Alex Smits, family man from Indiana, supposed he would spend some quality time with his family by taking them along on his business trip to Israel. “What could go wrong?” he thought. Larry Blumberg, mergers and acquisitions, Westchester, NY, at least had a reason to take his family—his son’s bar mitzvah. Murphy—Palestinian, Muslim, hustler in the old city bazaar, with West Bank street smarts. The old city is not large enough to keep the Smits kids from running into anyone of equal hyper-tension. It was an inevitable coincidence. Fourth-grader, Mic, might be the youngest in the family, but no one had yet discovered a dose of Ritalin that would keep the boy from turning the most innocuous day into a high-octane adventure.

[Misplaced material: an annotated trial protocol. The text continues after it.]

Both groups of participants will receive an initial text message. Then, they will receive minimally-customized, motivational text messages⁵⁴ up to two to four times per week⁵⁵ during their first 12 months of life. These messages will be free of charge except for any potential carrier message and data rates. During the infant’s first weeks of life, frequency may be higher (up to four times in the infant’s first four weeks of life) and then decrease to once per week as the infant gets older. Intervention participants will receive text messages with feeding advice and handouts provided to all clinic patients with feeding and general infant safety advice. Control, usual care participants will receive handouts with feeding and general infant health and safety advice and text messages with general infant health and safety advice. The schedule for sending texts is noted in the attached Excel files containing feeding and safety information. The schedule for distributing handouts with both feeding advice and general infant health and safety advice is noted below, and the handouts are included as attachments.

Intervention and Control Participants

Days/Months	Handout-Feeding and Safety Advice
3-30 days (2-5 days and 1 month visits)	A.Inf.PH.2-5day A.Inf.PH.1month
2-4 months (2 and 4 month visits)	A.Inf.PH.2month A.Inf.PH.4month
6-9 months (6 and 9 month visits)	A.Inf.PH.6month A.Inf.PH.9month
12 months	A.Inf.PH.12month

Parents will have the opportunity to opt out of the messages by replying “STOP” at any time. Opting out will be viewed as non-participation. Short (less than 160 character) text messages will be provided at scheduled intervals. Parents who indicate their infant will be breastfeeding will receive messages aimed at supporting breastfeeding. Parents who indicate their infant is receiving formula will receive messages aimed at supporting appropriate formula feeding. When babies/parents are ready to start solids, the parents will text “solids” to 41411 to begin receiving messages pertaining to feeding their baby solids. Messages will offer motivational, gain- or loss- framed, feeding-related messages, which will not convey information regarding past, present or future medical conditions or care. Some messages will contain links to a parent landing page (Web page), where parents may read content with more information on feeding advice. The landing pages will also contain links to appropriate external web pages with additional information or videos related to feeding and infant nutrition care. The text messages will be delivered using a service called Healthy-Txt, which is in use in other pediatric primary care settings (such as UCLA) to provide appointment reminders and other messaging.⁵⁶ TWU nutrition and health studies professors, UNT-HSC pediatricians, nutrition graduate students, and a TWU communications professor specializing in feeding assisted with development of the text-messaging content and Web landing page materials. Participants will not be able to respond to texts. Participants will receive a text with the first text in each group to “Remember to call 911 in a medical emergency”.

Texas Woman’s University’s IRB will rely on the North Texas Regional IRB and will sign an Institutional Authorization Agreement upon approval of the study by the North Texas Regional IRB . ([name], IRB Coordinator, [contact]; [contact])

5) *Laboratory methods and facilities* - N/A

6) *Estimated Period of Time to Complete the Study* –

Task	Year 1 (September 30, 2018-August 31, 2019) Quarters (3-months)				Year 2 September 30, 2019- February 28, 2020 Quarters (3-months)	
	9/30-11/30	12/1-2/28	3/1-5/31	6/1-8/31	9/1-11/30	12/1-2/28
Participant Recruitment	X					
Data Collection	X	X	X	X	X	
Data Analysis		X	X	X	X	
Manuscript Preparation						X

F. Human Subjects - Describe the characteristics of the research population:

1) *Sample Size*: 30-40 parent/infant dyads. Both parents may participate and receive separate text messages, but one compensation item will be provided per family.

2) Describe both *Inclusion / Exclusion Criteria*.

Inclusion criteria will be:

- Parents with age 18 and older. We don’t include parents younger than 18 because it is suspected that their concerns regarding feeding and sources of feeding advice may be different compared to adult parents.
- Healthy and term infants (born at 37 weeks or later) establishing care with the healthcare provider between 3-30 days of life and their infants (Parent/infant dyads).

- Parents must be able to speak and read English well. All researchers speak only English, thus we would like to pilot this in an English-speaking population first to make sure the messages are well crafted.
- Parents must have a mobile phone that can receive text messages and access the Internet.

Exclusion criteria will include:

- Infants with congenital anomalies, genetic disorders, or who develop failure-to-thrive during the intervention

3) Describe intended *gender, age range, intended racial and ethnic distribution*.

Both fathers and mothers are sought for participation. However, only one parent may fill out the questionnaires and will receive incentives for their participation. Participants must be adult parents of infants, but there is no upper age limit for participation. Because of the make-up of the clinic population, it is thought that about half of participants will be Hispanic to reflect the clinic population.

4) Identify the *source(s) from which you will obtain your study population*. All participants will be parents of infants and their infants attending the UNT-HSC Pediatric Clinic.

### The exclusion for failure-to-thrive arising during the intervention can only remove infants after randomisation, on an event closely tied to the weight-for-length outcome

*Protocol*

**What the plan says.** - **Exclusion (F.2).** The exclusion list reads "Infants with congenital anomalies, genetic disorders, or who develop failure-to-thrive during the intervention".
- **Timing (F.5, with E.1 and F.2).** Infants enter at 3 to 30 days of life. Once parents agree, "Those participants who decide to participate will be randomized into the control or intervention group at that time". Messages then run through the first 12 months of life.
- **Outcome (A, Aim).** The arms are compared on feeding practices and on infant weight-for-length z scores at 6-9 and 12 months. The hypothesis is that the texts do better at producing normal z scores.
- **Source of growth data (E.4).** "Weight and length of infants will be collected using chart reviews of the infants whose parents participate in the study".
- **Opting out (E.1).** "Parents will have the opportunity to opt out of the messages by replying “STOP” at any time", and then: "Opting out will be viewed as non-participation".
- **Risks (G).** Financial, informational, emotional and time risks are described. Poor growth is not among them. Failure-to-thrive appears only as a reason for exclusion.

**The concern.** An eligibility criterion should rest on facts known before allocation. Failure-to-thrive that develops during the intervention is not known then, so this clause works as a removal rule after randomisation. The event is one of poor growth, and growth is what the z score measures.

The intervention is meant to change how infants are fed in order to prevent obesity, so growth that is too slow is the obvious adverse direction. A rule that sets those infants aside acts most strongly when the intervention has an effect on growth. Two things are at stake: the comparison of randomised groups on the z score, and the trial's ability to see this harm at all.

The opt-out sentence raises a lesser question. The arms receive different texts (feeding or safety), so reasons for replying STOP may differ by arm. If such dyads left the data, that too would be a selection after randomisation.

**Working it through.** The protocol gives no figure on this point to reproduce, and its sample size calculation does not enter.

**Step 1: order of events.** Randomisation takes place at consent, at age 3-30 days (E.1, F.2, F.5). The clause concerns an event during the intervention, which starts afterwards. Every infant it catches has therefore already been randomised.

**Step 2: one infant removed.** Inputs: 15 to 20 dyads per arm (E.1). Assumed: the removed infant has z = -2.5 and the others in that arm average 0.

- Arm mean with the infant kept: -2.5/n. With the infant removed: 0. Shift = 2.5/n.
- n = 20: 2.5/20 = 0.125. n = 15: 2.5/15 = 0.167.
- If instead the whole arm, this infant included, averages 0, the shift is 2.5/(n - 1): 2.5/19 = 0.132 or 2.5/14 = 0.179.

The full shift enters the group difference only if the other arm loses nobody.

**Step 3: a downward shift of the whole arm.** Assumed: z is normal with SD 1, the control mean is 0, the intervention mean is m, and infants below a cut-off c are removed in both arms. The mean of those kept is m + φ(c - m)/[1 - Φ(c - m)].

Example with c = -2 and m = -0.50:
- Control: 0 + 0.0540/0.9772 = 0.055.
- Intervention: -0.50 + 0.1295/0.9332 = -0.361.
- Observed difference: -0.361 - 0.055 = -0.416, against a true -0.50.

The characters fail to notice that they represent the three faiths that have kept Jerusalem the most explosive, if not bloodiest, local in history. It may look passive to a tourist, but the Smits kids, their Jewish pal, and their new-found Palestinian friends walk unwittingly into a maze no one could have anticipated.
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